House GOP Leaders, Moderates on Collision Course Over Immigration

But lawmakers are more hopeful that they can provide certainty to DREAMers—one way or another.

Mark Wilson/Getty

House Republicans indicated on Thursday that they would stick with the outlines of an immigration proposal that has already been rejected by the Senate, putting them on a collision course with a rogue group of moderate Republicans that is seeking to force immediate votes on legislation that would address the fate of young undocumented immigrants.

The full House Republican conference met behind closed doors for two hours on Thursday morning in an attempt to stave off the effort by Republican moderates to use a “discharge petition” under the House rules. Such an effort aims to side-step GOP leaders, who usually maintain control over which bills are brought to the floor, by voting on four measures that would provide long-term certainty for DREAMers, those undocumented immigrants who were brought to the U.S. illegally as children.

“This is a personal issue that’s got to get done. We’ve been given promises for quite some time that we were going to have a vote,” said Rep. Jeff Denham (R-CA), one of the leaders of the discharge petition effort. “We’re not willing to sit back and wait and see how politics plays out. We’re going to get this done.”

Lawmakers emerged from the meeting without a definitive agreement, but they indicated that they would be moving forward on modifying an existing piece of legislation that includes all four of President Donald Trump’s immigration priorities. GOP leaders hope that such a plan would stave off the discharge petition. The meeting was lively, according to lawmakers who attended, and there was some arguing and clamoring, in addition to side conversations—all part of an effort to break the months-long impasse.

“We will be drafting a bill that’s modifying Goodlatte-McCaul to get to yes,” said Rep. Michael McCaul (R-TX), who co-authored a bill that would give legal status to DREAMers, fund the president’s border wall, and place new restrictions on legal immigration by ending so-called “chain migration” and the visa lottery program.

House Speaker Paul Ryan (R-WI) insisted on Thursday that using those four pillars as an outline was the best way to craft a product that the president could sign into law. But in February, the Senate voted on legislation that closely mirrors those elements. It failed, winning just 39 votes—well short of the requisite 60.

“Let me say it one more time: a discharge petition will result in no law,” Ryan said at his weekly press conference. “This effort to get our members to come to a common ground is the best chance at law.”

Moderate Republican lawmakers successfully forced GOP leaders to the table by ginning up support for the discharge petition, which allows rank-and-file House members to force votes on legislation if they can get support from 218 members, or a majority. On Thursday, they remained three signatures short, with all Democrats except one having already signed on.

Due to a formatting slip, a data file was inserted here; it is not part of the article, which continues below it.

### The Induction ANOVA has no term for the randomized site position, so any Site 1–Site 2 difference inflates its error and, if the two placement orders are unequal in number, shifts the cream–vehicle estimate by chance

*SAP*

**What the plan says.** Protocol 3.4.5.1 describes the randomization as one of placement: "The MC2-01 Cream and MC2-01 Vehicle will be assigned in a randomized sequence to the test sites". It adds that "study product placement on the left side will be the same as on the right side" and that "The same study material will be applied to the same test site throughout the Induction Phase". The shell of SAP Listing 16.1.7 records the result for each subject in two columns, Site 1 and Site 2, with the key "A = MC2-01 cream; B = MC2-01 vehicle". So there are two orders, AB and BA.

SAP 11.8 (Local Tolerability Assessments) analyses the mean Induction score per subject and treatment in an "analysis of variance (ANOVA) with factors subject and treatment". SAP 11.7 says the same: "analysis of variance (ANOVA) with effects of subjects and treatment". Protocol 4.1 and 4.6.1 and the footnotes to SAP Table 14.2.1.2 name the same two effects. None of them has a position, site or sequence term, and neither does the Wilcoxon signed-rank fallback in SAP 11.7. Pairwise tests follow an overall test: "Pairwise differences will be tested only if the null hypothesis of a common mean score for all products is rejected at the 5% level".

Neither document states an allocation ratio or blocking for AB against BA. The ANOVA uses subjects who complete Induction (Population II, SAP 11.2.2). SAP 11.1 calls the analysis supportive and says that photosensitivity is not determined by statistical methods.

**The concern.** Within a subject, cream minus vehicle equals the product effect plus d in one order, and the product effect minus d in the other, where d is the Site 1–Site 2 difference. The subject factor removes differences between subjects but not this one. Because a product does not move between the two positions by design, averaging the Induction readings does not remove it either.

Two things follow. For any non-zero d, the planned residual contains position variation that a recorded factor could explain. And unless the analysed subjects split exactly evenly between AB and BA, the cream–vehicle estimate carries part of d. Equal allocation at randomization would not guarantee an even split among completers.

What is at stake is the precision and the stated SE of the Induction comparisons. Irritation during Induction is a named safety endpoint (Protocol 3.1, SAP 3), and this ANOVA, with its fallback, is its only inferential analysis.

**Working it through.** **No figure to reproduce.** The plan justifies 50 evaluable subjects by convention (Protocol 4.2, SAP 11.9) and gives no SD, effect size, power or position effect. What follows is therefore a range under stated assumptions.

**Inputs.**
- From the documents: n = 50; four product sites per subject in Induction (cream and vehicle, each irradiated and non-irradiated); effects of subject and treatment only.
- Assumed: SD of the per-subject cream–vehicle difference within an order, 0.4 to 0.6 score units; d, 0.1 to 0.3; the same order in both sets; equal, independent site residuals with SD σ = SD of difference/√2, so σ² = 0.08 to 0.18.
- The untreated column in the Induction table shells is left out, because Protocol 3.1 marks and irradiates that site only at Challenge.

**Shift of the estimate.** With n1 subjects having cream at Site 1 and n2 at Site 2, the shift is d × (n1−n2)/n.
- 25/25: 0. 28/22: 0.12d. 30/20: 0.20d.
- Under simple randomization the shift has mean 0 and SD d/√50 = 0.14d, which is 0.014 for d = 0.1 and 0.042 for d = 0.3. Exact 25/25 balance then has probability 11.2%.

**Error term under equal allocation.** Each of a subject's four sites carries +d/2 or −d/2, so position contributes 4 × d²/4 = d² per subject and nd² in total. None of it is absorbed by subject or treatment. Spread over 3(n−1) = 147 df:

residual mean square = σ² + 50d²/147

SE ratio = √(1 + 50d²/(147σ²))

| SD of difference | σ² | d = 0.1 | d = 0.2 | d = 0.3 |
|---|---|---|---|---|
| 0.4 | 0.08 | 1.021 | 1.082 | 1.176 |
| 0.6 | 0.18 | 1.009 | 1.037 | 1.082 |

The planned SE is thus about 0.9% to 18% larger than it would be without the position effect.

“It’s like the last two minutes of a football game, it goes on forever,” Rep. Ileana Ros-Lehtinen (R-FL), who has signed the petition, told The Daily Beast.

Denham told The Daily Beast on Thursday that they “already have” 218 signatures—though the final three have not officially signed the petition. The deadline is next Tuesday. Absent an agreement with Republican leaders, the petition—if it reaches 218 signatures—would be officially filed, setting up votes on June 25 on four different pieces of legislation.

Those bills range from the most conservative option—one that would impose restrictions on legal immigration and authorize the president’s long-desired border wall—to the DREAM Act, which would only provide a pathway to citizenship for 1.8 million undocumented immigrants. Another includes funding for border security, while the fourth option is up to Ryan.

Lawmakers who attended the two-hour meeting on Thursday said the citizenship provisions remain the most contentious points. Republicans disagree on whether to give DREAMers a pathway to citizenship, and they also disagree on whether to extend that benefit to all individuals eligibile for DACA (around 1.8 million people) or simply those who are already enrolled in the Obama-era program (around 800,000.)

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It remains unclear if the Goodlatte-McCaul bill could even pass in the House, given that all Democrats and some Republicans oppose it. If the House can approve one of the four discharge measures, Denham said the onus then rests with the Senate.

“That’s the great thing about our democracy: we will pass a bill out of the House and we’ll see what the Senate decides to do with it,” Denham said. “But ultimately if it’s something the president supports, we would expect the Senate to have another debate.”

Amid the in-fighting over a divisive issue that has vexed lawmakers of both parties for decades, opponents of the discharge petition credited Denham and his allies with raising the issue and forcing Republican leaders to the negotiating table once again.

“The discharge petition actually did put pressure to get us where we are today to have this conference, to move forward,” McCaul said.